A recent Massachusetts letter ruling refines its definition of cloud computing, a rapidly evolving computer medium that includes, among other things, the Internet provision of Software As a Service (SAaS), Infrastructure As a Service (IAaS), and Platforms As a Service (PAaS). SAaS - the most common form of cloud computing – involves the provision of access to software applications hosted on the server of the application service provider.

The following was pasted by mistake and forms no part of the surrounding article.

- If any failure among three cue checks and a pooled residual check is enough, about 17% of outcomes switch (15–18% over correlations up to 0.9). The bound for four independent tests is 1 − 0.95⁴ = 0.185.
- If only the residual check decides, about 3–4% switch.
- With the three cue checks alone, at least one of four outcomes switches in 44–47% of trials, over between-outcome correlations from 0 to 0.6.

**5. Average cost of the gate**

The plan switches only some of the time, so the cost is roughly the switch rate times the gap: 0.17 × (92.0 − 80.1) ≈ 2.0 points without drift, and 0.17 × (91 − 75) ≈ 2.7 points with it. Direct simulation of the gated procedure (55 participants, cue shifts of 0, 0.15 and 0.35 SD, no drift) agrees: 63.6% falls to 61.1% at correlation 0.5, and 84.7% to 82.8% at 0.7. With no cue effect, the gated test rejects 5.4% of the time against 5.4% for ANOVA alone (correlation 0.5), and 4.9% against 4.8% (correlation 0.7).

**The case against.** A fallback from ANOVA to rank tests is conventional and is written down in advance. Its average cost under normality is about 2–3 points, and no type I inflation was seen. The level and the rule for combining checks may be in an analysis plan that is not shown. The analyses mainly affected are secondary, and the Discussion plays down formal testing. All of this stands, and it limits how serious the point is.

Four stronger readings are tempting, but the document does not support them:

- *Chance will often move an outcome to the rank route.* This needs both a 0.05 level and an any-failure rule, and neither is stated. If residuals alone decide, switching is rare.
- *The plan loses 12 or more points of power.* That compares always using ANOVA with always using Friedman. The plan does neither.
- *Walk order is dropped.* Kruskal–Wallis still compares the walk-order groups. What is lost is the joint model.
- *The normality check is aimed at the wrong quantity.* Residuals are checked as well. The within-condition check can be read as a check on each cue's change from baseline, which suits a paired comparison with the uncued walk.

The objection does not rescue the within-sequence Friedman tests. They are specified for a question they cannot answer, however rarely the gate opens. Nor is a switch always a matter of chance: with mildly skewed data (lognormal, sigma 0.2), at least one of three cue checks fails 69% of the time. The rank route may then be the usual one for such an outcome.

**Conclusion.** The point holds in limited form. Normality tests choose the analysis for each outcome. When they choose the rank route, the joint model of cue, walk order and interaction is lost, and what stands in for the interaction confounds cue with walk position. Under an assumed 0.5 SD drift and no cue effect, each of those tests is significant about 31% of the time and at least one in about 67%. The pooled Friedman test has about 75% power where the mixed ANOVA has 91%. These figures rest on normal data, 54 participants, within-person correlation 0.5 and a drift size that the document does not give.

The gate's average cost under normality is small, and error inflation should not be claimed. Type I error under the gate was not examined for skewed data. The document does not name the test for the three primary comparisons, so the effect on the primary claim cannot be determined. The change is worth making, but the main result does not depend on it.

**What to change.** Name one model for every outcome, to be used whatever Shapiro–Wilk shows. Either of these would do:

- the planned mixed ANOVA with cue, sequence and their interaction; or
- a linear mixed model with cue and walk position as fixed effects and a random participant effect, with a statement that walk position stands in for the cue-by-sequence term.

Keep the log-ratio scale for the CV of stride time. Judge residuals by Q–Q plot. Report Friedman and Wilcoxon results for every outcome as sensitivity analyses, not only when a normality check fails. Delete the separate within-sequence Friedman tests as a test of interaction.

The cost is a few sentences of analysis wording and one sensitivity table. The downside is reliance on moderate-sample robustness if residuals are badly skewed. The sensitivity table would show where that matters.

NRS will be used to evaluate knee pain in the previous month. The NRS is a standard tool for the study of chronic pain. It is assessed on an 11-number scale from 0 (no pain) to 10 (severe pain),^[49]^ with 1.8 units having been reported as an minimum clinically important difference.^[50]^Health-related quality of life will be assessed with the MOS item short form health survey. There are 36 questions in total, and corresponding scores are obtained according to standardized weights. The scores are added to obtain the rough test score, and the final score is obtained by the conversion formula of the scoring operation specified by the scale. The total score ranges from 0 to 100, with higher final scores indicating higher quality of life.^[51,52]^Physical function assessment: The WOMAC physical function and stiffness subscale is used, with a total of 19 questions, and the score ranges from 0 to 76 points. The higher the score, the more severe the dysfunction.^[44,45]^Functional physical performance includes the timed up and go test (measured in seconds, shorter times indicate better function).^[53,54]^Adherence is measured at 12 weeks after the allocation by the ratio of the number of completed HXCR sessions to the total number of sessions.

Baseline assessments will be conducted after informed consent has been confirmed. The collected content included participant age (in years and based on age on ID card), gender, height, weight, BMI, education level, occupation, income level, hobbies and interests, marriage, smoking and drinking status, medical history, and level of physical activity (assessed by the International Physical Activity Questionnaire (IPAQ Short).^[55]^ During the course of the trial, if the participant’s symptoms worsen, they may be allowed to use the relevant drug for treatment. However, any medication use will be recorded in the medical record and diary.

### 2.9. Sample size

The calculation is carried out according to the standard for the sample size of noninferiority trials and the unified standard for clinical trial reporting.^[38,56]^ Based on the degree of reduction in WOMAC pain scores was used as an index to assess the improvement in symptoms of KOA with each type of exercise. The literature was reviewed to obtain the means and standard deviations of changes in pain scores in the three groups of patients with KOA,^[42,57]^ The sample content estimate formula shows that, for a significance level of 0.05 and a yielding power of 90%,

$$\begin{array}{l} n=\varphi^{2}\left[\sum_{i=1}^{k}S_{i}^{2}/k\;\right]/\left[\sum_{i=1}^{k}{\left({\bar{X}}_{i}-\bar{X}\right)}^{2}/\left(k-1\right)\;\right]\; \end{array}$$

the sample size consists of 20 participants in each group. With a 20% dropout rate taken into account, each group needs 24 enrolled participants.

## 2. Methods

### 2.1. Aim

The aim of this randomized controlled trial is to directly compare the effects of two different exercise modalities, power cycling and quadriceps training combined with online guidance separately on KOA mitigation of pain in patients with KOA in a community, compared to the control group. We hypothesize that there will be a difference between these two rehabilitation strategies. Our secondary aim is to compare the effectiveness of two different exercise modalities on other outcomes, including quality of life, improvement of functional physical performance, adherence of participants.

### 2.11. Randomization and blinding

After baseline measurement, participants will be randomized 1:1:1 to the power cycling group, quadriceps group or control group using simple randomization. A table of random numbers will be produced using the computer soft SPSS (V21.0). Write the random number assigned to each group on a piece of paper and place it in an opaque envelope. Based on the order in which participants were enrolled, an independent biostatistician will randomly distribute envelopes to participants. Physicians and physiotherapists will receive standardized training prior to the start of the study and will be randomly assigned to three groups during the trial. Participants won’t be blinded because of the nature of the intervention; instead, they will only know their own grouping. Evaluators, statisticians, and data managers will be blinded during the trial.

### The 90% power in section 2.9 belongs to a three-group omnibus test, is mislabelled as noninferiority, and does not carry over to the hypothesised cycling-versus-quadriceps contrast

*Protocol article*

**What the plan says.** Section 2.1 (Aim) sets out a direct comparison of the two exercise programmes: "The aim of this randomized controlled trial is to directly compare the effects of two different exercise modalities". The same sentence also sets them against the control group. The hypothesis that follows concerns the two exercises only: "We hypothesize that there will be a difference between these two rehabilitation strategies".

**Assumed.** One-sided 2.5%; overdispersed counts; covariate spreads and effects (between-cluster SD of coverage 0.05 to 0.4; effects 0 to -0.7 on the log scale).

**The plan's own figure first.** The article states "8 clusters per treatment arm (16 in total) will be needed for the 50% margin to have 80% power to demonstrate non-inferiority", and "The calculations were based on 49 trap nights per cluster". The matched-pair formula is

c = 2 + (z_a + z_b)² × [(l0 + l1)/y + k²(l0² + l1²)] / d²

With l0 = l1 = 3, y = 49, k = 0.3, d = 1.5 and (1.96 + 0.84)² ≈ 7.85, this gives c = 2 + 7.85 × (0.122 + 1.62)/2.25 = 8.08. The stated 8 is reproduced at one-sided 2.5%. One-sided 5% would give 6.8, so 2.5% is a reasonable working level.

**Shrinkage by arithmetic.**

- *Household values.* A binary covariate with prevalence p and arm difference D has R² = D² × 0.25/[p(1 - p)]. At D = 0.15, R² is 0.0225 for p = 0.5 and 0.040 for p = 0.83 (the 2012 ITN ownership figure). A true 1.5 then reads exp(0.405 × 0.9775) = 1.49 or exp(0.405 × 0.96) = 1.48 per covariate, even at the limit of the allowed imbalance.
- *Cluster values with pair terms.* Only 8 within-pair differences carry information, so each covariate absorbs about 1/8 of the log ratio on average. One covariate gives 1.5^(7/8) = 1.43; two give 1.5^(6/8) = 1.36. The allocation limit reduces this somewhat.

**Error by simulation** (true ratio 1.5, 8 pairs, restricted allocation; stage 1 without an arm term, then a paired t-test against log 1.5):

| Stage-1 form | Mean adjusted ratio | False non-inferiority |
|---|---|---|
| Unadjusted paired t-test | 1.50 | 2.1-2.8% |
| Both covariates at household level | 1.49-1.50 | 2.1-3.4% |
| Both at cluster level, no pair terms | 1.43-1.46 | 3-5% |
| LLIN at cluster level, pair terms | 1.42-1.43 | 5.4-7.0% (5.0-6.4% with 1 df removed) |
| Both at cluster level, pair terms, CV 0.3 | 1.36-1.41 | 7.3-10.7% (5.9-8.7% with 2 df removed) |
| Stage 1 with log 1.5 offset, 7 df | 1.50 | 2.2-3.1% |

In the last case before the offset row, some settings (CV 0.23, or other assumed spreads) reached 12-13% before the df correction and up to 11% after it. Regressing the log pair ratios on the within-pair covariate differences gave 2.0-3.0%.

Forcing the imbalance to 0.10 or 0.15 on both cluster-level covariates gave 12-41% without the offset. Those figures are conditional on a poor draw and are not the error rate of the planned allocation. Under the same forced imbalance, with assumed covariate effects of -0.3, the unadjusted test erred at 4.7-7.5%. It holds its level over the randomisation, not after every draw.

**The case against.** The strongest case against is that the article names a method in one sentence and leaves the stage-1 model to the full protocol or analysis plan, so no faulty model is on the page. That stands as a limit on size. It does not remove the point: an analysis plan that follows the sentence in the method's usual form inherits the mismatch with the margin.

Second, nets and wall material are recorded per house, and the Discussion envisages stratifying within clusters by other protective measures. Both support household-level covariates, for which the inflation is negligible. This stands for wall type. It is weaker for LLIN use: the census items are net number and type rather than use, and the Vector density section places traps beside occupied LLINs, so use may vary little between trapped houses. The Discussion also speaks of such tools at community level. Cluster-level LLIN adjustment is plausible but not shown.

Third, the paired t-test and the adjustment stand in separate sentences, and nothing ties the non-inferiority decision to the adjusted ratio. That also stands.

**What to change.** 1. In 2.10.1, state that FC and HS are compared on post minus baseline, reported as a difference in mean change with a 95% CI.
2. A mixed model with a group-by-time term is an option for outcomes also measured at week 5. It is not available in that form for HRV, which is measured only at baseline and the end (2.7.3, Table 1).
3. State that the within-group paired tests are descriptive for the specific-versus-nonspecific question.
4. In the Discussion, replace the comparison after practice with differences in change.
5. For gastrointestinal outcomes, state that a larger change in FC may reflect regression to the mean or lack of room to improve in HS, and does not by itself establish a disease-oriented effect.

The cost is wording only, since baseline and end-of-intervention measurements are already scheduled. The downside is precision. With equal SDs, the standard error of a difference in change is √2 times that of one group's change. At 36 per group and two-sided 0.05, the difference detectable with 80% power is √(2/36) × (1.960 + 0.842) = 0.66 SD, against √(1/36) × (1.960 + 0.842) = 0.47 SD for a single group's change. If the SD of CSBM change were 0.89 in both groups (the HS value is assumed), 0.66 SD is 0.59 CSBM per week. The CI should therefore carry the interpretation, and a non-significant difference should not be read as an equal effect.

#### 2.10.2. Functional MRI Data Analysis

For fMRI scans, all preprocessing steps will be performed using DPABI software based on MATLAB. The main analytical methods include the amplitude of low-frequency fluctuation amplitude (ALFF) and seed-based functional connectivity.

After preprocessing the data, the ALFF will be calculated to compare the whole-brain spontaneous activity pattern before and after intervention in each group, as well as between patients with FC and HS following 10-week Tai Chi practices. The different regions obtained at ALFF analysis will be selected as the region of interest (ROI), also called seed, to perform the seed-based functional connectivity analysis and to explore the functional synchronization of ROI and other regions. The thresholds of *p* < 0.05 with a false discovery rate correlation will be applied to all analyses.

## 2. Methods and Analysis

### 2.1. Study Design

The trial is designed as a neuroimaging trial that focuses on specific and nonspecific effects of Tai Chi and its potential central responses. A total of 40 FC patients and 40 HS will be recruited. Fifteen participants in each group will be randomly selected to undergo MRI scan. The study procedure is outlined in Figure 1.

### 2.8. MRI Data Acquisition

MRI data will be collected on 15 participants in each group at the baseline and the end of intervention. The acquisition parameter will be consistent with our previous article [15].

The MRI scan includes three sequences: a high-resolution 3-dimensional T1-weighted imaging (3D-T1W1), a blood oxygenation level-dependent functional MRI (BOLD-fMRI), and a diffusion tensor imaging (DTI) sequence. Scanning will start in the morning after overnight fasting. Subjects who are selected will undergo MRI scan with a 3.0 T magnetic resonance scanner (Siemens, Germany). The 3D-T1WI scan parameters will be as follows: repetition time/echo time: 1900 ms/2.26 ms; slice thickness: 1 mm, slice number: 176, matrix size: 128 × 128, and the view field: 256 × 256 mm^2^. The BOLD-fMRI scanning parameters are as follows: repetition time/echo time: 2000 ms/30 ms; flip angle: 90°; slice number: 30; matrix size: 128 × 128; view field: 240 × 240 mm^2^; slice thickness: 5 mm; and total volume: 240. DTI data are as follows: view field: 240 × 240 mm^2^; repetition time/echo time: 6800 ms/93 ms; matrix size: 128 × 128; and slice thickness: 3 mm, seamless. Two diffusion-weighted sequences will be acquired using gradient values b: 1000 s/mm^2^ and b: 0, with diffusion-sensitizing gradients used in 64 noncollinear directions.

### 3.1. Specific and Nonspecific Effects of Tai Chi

Many states have yet to provide sales tax guidance regarding the taxability of these services. In years past, states defined the sale of application software in a box off the shelf as a sale of tangible personal property and taxed it accordingly. Then, the Internet and evolving technology enabled software purchasers to electronically download application software from a retailer’s server to their own computers, requiring states to choose whether to expand their definition of taxable software sales to include electronic downloads. However, electronic downloads did create disparity in the tax treatment of such sales versus traditional “software in a box” sales. Cloud computing enables a customer to remotely access an application software provider’s server over the Internet and use the software without downloading it to their own computer.